Category Archives: Fiction

Where the Crawdads Sing by Delia Owens

Reviewed by Allen Hott

I have been reading and hearing about this one for quite a-while and was not too sure that I wanted to read it. Thought it would be too poo-poo or womanly if you prefer. But not only was I surprised but really I have to agree with everyone else. Where the Crawdads Sing is truly a great read.

“Marsh Girl” or Kya Clark which is her real name lives quite a different life from most folks. She grows up in the marshland outside of Barkley Cove, North Carolina. She has one of the strangest lives that can be imagined. Her family lives in a run-down shack and is pretty much bossed by the father of the family. But one day her mother leaves (because of the father’s actions) and never returns. Then as time passes each of Kya’s brothers and sister also leave.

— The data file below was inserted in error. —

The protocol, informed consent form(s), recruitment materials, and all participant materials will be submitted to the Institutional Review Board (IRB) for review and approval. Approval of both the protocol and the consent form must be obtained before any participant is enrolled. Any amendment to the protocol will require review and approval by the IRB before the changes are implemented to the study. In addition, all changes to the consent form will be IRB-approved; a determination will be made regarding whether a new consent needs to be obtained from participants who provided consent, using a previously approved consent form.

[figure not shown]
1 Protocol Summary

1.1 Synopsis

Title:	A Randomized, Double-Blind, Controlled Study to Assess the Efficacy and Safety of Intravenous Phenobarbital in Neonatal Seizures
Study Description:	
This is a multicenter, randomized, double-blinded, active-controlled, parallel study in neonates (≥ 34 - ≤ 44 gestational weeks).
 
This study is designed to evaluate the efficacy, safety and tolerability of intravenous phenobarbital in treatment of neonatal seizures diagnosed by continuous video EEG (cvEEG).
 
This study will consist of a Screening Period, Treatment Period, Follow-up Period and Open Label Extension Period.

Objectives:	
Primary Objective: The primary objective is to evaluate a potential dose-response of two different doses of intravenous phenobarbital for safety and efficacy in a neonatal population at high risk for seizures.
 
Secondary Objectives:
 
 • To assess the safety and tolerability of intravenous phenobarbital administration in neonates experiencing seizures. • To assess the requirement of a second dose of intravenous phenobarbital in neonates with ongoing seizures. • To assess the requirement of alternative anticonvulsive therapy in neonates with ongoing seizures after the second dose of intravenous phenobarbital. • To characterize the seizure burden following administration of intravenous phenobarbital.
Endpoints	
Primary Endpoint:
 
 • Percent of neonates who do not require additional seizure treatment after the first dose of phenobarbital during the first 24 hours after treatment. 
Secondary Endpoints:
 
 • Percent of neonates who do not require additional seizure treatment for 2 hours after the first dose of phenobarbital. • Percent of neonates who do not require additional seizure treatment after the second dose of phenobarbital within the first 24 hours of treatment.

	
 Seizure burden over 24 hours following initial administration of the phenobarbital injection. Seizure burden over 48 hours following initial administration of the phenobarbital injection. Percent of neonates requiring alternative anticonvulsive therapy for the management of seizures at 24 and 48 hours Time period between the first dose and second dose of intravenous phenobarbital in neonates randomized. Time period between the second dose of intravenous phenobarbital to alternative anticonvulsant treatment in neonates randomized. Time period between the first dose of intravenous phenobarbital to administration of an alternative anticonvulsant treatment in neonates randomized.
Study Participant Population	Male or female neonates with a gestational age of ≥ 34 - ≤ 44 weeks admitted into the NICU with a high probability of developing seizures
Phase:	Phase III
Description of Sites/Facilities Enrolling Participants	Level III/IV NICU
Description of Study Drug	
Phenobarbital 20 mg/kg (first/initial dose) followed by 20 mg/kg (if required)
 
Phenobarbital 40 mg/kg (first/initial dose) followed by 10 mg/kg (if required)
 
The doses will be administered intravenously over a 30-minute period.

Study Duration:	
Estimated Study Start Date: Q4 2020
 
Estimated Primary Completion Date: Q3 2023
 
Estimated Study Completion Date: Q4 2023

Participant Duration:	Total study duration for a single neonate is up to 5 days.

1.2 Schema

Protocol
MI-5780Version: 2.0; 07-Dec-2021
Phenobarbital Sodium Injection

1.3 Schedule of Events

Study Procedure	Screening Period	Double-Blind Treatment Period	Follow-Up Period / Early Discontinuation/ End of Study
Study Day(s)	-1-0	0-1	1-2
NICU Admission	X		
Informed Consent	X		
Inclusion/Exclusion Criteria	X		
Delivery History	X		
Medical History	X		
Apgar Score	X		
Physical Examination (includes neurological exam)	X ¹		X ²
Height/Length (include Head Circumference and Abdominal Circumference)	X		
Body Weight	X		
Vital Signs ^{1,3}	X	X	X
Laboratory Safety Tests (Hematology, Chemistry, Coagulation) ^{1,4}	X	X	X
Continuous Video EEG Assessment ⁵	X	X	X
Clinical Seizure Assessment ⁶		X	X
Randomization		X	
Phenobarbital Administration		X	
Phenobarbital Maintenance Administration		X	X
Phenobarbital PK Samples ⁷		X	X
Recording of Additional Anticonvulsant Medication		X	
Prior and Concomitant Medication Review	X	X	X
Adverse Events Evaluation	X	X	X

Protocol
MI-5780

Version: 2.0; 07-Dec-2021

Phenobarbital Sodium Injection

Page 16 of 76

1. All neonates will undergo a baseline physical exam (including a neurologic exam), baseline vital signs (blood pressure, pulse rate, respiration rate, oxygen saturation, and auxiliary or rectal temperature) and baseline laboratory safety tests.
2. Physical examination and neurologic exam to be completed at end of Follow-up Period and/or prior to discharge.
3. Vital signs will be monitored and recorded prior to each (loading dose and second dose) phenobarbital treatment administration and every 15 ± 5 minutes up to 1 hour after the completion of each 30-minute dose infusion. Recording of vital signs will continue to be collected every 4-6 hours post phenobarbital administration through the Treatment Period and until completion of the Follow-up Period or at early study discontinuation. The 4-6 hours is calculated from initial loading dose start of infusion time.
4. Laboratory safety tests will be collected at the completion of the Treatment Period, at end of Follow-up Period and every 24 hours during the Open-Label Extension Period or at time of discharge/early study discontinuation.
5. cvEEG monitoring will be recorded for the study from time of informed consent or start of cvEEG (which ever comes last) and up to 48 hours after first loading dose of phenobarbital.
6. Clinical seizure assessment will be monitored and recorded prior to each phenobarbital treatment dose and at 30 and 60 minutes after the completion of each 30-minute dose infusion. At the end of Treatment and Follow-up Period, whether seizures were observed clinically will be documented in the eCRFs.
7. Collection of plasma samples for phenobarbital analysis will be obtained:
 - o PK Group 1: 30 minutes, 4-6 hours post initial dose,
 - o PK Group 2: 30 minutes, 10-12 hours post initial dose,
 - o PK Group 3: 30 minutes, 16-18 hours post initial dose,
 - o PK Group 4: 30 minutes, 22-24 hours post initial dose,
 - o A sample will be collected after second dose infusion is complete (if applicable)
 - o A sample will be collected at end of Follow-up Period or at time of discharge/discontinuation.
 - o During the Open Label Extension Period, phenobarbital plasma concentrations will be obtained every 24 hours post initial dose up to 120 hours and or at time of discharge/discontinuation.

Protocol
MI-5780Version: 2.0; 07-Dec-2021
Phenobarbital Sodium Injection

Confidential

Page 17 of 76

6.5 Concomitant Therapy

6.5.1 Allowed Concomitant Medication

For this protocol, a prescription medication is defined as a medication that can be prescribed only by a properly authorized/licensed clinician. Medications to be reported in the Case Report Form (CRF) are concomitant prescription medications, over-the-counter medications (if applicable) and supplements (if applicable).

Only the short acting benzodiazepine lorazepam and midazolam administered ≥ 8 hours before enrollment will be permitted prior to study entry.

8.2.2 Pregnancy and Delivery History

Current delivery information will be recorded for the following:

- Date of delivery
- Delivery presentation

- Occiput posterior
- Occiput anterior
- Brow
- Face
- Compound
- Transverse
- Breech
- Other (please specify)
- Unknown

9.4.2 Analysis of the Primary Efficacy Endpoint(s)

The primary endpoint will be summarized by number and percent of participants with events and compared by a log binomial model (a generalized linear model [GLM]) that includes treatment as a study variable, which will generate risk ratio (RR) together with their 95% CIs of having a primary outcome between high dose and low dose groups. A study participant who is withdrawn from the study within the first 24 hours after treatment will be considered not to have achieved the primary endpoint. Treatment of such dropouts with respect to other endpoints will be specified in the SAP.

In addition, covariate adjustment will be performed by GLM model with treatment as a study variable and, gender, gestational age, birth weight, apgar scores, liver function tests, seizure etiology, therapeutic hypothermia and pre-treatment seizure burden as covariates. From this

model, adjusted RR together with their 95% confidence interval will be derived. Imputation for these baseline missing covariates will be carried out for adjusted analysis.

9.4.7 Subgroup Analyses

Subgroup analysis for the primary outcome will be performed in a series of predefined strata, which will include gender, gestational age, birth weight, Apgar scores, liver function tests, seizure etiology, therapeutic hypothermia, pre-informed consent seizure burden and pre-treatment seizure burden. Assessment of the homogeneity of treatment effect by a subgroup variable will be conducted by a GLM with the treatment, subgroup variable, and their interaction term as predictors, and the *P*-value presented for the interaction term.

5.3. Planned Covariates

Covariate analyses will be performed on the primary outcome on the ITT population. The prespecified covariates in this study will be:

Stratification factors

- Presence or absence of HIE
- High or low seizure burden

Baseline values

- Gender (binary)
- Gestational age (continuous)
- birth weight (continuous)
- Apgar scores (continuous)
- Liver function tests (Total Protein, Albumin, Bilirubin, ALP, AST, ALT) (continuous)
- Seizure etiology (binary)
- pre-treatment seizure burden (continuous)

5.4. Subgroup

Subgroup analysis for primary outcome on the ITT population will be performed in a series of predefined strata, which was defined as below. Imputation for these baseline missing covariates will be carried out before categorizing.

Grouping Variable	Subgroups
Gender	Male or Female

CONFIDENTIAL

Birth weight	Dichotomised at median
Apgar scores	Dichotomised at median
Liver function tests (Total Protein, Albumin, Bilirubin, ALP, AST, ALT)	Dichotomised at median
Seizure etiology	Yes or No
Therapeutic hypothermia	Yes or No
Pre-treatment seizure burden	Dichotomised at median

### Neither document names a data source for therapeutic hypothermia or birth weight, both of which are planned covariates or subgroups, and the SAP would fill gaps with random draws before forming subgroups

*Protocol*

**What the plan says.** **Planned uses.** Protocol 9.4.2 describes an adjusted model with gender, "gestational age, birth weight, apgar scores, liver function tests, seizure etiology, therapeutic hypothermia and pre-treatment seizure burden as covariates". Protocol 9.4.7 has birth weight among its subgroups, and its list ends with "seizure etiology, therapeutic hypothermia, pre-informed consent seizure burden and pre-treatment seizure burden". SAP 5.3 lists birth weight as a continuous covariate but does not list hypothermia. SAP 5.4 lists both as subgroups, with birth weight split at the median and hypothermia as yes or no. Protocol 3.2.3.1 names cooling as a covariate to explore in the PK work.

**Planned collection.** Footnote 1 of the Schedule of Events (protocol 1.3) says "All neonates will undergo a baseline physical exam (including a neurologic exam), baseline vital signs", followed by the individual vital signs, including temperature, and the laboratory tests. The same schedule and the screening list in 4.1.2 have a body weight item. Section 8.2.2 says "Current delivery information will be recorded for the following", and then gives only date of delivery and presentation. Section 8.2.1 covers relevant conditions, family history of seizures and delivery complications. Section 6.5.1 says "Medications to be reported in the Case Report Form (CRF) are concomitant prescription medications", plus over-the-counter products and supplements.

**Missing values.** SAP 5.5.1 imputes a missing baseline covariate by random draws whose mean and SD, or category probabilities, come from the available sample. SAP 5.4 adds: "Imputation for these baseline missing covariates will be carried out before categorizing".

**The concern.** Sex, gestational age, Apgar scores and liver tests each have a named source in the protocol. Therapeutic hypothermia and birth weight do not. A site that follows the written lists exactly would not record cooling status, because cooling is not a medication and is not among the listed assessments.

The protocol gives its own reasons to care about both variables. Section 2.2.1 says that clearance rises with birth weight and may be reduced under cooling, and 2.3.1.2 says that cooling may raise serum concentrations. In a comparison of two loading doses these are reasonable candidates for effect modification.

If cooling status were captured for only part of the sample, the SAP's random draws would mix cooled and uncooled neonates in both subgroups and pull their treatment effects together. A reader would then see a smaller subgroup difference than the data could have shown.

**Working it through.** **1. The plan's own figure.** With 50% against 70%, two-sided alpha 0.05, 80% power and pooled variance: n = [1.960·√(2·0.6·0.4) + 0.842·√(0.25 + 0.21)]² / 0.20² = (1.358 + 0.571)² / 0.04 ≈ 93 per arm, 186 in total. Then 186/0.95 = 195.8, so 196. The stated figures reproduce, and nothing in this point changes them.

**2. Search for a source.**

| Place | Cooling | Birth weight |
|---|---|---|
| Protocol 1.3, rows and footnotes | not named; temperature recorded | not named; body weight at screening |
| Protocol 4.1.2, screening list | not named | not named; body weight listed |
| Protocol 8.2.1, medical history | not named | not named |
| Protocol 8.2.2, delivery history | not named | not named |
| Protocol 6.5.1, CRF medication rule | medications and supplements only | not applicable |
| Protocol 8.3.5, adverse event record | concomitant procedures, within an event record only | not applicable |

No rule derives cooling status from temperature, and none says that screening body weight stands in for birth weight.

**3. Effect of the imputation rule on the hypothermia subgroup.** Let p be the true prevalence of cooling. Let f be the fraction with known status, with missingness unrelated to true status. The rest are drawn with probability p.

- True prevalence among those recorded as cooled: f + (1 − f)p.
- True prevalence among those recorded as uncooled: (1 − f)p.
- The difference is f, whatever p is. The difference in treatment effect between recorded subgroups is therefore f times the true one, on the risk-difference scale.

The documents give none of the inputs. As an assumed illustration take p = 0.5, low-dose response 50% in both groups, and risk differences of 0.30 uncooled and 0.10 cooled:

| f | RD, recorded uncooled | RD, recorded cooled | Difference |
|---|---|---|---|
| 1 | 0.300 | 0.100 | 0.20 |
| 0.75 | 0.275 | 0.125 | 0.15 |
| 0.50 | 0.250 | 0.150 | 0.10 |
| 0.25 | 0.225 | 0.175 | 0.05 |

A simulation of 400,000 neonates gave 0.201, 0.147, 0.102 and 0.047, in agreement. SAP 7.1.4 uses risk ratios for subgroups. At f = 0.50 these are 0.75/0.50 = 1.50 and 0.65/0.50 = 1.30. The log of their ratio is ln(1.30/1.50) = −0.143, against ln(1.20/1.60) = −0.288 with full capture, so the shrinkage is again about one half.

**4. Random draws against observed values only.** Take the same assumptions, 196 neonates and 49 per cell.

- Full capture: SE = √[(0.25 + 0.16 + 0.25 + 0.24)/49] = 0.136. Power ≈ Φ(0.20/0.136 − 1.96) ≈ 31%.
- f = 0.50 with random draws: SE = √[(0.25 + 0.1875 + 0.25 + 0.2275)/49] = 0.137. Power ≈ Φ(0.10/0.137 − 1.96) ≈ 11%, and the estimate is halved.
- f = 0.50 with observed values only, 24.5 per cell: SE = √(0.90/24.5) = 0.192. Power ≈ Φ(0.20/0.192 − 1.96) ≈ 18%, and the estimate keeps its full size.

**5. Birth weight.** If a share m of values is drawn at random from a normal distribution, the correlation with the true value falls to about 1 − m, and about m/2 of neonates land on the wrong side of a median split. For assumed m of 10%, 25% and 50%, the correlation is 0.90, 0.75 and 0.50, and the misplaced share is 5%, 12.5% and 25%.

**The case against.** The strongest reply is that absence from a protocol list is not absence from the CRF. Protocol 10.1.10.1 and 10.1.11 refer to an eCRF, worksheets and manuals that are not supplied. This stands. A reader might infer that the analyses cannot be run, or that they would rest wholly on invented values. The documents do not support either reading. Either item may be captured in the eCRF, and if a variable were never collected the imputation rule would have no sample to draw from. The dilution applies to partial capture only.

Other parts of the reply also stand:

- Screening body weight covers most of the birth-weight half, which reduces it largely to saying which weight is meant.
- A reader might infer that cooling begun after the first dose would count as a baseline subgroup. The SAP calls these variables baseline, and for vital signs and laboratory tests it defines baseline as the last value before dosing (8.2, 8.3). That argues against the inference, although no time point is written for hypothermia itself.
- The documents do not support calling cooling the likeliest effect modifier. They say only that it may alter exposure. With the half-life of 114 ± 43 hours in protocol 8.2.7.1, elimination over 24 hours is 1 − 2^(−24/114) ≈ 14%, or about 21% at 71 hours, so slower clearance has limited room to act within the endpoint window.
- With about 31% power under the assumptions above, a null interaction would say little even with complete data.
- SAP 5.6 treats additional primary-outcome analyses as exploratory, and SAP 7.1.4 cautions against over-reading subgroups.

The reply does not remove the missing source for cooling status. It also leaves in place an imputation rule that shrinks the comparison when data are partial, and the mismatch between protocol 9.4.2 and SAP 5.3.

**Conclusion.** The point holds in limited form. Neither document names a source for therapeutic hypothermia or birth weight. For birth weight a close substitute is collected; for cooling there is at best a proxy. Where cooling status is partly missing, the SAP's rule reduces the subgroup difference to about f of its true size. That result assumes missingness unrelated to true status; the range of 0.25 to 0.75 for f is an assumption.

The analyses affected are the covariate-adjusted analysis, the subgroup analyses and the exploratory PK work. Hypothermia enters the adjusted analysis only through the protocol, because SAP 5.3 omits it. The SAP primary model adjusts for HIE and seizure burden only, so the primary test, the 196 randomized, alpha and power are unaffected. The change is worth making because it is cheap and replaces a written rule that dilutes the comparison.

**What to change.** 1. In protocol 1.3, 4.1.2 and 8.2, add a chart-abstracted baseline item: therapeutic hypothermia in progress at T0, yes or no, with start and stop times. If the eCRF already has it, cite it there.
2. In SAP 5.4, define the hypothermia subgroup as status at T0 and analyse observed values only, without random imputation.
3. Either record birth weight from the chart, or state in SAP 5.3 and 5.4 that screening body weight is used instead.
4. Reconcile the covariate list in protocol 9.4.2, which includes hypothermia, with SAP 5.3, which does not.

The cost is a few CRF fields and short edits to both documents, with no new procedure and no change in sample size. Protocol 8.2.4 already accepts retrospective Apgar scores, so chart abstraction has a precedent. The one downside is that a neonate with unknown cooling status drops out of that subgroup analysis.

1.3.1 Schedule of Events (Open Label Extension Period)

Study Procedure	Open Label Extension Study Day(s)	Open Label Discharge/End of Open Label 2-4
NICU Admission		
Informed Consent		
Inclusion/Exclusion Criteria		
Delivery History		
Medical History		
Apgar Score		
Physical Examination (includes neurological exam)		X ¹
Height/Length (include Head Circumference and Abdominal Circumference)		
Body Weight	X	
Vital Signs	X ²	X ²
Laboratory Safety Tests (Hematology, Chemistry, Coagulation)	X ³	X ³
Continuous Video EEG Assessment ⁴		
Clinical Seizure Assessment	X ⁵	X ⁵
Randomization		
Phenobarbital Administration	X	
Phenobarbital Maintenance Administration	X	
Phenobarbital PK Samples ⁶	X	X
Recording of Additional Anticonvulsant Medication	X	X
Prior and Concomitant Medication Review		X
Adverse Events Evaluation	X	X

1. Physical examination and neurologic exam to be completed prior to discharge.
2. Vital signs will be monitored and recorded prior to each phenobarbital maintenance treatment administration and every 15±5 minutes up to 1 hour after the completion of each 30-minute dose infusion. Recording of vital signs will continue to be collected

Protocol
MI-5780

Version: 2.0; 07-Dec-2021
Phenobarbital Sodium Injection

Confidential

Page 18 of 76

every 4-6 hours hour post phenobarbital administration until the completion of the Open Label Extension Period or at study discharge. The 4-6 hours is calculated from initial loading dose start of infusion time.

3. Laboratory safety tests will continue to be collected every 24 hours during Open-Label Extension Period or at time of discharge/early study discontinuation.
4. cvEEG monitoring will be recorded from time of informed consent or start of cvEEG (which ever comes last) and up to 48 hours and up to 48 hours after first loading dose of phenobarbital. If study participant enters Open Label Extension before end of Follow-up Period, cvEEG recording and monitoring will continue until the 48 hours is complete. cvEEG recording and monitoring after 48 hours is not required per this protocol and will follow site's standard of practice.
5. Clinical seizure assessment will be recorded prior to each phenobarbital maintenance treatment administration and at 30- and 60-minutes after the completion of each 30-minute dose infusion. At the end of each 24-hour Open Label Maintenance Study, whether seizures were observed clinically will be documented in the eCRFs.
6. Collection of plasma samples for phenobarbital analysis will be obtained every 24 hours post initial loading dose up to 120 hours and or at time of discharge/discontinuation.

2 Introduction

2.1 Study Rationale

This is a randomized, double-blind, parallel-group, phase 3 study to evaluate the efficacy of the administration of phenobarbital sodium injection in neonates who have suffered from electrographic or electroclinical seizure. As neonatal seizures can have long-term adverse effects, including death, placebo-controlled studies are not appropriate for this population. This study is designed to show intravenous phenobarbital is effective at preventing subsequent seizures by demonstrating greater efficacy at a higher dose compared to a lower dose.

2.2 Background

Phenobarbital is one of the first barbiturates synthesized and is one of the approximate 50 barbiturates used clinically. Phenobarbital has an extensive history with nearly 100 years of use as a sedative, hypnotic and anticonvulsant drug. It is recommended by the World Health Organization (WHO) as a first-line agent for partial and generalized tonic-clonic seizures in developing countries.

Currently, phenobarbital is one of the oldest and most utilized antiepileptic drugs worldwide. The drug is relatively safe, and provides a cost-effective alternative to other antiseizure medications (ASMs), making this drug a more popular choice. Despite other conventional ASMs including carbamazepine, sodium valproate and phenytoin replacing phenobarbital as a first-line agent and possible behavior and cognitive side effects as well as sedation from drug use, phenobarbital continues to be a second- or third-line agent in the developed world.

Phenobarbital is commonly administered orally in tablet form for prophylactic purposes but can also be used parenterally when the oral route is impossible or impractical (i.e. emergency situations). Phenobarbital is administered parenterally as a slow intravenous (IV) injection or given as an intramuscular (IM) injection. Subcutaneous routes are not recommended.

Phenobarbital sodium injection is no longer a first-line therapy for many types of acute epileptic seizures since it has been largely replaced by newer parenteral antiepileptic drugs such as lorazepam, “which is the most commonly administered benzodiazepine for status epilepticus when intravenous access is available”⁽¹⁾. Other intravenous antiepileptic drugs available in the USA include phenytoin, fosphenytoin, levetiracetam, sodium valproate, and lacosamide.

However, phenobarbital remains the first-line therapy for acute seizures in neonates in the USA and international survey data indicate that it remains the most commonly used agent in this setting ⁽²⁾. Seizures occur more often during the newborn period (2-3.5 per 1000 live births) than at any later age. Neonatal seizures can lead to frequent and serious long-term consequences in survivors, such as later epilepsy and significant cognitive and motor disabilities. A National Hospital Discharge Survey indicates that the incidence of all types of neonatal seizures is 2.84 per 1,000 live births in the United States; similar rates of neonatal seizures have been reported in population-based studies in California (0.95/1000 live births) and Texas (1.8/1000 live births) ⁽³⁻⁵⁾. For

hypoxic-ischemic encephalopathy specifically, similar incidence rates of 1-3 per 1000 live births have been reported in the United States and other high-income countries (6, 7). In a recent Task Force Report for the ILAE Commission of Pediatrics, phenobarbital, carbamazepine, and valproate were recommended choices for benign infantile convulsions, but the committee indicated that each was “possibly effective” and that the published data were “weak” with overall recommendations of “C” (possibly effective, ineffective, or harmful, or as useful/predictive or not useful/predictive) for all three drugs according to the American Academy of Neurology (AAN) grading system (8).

Zintara and the Stones of Alu Cemah by Dominic Bohbot and Michel Bohbot

Reviewed by Ray Palen

The debut novel from brothers Michel and Dominic Bohbot is a dynamic fantasy tale inspired by the love of speculative fiction instilled in them by their father. This is seen not only in the dedication of ZINTARA AND THE STONES OF ALU CEMAH but also throughout the narrative.